The game question is really interesting. I guess that any activity that excites or interests them, and engages them physically and/or mentally could be considered a game, whether they do it on their own or with you e.g. wrecking a toy, dancing or singing, responding back and forth with you when you call them, etc.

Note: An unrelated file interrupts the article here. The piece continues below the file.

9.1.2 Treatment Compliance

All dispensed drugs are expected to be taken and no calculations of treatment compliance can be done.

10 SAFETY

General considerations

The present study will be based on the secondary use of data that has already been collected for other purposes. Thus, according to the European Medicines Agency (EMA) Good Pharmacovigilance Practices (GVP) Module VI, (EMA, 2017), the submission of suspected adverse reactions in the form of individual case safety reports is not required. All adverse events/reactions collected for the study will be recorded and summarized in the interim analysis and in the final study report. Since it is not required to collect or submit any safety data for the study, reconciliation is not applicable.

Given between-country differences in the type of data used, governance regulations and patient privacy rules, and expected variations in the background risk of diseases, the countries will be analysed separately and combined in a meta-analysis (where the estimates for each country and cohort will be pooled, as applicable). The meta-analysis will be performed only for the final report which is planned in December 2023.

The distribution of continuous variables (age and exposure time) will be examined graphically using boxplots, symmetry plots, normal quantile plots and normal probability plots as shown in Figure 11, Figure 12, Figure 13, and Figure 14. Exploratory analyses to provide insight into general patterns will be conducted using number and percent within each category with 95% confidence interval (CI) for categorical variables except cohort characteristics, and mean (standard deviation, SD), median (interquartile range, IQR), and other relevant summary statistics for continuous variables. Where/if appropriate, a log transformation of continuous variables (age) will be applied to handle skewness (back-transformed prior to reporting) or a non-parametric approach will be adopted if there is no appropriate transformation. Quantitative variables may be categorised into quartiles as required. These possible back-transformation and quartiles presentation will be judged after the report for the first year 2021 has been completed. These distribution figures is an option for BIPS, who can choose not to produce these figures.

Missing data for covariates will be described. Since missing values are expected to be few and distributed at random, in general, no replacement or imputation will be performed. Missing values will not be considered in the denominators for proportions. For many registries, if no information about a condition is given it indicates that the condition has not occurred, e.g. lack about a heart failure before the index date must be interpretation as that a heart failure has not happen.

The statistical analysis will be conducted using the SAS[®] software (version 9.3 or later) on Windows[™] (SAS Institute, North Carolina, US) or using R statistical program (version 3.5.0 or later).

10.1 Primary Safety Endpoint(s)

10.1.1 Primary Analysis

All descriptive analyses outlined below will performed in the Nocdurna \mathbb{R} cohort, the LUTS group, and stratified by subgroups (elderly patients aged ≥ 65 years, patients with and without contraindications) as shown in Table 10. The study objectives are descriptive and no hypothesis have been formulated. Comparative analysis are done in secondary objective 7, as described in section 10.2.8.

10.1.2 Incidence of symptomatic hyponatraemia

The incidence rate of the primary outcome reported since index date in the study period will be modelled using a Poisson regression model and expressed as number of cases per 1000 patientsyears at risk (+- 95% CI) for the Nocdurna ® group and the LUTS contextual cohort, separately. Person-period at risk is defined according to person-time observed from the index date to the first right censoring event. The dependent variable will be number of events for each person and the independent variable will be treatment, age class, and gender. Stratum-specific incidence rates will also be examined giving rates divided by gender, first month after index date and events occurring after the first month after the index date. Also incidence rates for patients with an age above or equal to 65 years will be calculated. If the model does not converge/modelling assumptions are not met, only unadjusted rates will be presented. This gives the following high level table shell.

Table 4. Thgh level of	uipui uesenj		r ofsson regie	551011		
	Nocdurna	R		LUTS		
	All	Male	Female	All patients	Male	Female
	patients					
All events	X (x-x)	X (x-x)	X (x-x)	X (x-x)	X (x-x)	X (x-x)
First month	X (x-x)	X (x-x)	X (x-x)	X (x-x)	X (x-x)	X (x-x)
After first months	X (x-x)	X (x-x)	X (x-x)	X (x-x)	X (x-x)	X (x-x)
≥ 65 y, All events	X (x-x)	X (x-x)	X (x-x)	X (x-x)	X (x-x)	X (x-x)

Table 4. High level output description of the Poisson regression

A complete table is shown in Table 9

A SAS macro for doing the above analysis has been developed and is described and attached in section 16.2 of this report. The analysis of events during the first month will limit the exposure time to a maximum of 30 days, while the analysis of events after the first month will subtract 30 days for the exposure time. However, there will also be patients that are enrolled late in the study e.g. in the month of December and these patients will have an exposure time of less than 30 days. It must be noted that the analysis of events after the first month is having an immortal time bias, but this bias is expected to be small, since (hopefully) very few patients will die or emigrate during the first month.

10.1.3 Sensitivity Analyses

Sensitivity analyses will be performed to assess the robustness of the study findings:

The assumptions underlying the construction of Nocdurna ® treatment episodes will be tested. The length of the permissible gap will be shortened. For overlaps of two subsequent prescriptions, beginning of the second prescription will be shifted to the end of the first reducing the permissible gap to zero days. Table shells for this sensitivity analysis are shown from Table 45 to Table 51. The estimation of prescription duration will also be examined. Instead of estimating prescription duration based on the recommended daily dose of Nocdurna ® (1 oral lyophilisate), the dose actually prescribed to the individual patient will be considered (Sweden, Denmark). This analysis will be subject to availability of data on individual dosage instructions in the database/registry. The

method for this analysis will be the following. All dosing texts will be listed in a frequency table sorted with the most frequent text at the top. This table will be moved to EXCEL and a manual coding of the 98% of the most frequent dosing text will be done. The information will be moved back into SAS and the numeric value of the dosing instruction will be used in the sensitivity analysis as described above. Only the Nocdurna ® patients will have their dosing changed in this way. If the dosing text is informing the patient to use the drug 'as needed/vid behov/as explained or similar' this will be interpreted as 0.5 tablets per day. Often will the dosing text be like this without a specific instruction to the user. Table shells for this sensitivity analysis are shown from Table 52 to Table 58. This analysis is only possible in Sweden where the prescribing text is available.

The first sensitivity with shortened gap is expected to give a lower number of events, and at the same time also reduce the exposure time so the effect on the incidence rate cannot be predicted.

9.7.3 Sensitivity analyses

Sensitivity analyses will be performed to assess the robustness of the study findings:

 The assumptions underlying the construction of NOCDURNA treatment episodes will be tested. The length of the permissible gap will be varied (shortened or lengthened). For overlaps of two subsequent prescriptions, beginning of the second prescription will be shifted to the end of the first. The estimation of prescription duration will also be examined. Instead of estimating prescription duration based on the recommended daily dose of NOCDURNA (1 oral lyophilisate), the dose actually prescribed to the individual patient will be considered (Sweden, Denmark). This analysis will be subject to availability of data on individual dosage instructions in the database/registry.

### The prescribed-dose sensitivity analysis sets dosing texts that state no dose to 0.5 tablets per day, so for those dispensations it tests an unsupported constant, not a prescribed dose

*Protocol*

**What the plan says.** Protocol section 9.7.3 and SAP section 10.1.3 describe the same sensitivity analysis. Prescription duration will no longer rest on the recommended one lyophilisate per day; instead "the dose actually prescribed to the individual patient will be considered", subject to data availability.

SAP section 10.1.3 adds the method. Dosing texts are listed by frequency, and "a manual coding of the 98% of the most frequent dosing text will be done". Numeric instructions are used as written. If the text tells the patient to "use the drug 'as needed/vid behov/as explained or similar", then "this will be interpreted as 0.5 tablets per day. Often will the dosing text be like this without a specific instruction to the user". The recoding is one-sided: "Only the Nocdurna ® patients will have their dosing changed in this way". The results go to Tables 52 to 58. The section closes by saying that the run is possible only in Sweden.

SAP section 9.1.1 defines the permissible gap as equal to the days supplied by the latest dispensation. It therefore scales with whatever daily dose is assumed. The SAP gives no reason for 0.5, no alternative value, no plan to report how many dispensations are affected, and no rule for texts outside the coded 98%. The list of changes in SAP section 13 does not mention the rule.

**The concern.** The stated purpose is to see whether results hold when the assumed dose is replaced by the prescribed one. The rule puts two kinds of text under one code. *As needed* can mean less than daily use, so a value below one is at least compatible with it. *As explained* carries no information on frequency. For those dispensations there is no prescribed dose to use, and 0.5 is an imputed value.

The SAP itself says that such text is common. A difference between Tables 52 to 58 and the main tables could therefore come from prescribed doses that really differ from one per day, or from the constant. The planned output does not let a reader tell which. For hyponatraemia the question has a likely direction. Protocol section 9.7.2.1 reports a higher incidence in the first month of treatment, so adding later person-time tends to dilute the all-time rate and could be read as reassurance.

Thank you for all of the feedback! It’s interesting how they behave differently depending on their surroundings and the time of day. When I take jasmine for visits with my dad, she’s not nearly as vocal. She sits content etc and if I behave excited etc she’ll perk up. Right now she’s randomly talking, laughing and what not, without prompt. They have a large picture window and seem to enjoy watching what goes on outside. She laughs and whistles at one of our neighbors who walks by multiple times a day with her dog. She’s most vocal when she’s in her comfort zone. Both birds seem to enjoy watching me exercise as I have been working out in their room since the pandemic. Gus likes to listen to music and dance, so I do that with him. He can be grouchy and goes after me as if to bite me, if he doesn’t want to be touched. He also makes a noise that I interpret as him yelling at me and telling me to leave him alone. Lol. He did let me help groom his pin feathers for the first time the other day. He just doesn’t sit still for very long. Jasmine on the other hand does, and this makes it much easier to groom her.